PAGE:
Dropbox, known as a purveyor of cheap cloud storage for consumers, is now targeting small and mid-sized businesses with a new service offering. However, SMBs considering the service need to bear in mind that it lacks key compliance certifications many businesses need, potentially leaving them open to significant financial penalties.
The new Dropbox for Teams cloud storage service does not meet the requirements of Payment Card Industry (PCI), the Health Insurance Portability and Accountability Act (HIPAA) or the Sarbanes-Oxley law, executives and media representatives from the San Franciso-based company confirmed to CRN this week.
Failing to meet compliance requirements could carry catastrophic consequences to SMBs, including some businesses that Dropbox is targeting with its Teams cloud storage offering. Dropbox executives, though, defend the product saying customers who beta-tested it prior to launch were concerned with collaboration and ease-of-sharing, not PCI, HIPAA or SOX.
“This is not what our customers are asking about right now,” said Chenli Wang, team lead of business and sales operations for Dropbox regarding Dropbox for Teams' lack of regulatory compliance. “But there are things we always evaluate. We are just getting started.”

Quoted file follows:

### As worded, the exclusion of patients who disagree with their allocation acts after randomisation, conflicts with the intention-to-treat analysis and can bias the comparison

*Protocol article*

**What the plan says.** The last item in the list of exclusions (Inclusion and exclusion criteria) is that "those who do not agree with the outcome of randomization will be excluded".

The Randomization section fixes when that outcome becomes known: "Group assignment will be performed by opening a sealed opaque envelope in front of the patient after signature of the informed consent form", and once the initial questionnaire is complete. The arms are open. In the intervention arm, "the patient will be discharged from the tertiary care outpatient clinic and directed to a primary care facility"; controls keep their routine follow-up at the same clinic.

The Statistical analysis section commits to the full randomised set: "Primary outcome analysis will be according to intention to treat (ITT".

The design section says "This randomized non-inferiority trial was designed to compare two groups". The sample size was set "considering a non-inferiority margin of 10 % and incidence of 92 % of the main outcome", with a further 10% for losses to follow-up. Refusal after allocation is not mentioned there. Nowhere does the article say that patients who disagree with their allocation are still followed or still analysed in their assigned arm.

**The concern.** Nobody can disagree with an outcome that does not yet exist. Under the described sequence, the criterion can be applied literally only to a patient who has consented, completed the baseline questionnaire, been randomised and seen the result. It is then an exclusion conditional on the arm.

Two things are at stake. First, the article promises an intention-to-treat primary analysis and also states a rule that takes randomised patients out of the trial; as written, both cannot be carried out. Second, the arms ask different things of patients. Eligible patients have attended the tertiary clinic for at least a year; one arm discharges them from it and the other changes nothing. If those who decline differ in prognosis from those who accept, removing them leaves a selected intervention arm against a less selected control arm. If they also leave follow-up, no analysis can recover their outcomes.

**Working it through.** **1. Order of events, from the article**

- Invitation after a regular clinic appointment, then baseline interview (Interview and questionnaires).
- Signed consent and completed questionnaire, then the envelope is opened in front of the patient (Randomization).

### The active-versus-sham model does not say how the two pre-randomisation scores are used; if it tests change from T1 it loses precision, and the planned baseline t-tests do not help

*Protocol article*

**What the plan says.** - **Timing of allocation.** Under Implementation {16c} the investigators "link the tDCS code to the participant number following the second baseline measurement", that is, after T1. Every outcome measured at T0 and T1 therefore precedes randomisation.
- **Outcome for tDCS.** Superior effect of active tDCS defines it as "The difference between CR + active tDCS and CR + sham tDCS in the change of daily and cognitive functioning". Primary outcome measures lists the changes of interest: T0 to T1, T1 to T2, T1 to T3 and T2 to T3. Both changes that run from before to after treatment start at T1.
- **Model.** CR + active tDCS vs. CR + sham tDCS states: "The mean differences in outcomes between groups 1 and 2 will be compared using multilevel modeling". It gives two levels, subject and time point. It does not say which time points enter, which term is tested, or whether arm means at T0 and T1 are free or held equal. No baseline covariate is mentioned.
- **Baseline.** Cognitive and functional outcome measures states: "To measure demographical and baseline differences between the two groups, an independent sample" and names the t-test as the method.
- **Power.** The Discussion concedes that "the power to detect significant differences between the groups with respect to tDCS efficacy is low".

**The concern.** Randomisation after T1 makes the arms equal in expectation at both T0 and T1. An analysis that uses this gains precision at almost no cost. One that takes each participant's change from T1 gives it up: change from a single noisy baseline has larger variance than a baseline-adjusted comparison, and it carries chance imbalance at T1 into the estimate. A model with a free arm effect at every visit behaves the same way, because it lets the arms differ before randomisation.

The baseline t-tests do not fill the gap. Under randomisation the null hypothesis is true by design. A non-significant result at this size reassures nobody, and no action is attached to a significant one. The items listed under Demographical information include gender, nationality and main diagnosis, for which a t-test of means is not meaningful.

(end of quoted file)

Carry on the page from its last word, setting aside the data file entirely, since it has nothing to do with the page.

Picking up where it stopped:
Wang noted that SOX compliance is aimed at publicly traded companies, which Dropbox is not targeting with Teams. HIPAA compliance, he said, is “more complex” because “it’s not just about the technology compliance, but also data access and practices. That is more around how the businesses themselves enforce policies.”
Still, Wang said, HIPAA compliance is an area that “we may potentially look at.”
With PCI compliance, Wang said, that benchmark is more directed at the storing of customer credit card and personal data and “that’s not what they’re using [Dropbox for Teams] for.”
The buildout of cloud-based storage solutions, for both businesses and individual consumers, is encountering a push-pull between cost in a price-sensitive environment and need for security, privacy and regulatory compliance.
However, for many businesses, compliance could be the whole ballgame.
For example, here’s what Bank of America says in an online FAQ about what happens to a business that does not comply with PCI regulations:
NEXT: The Consequences Of Ignoring Compliance Regulations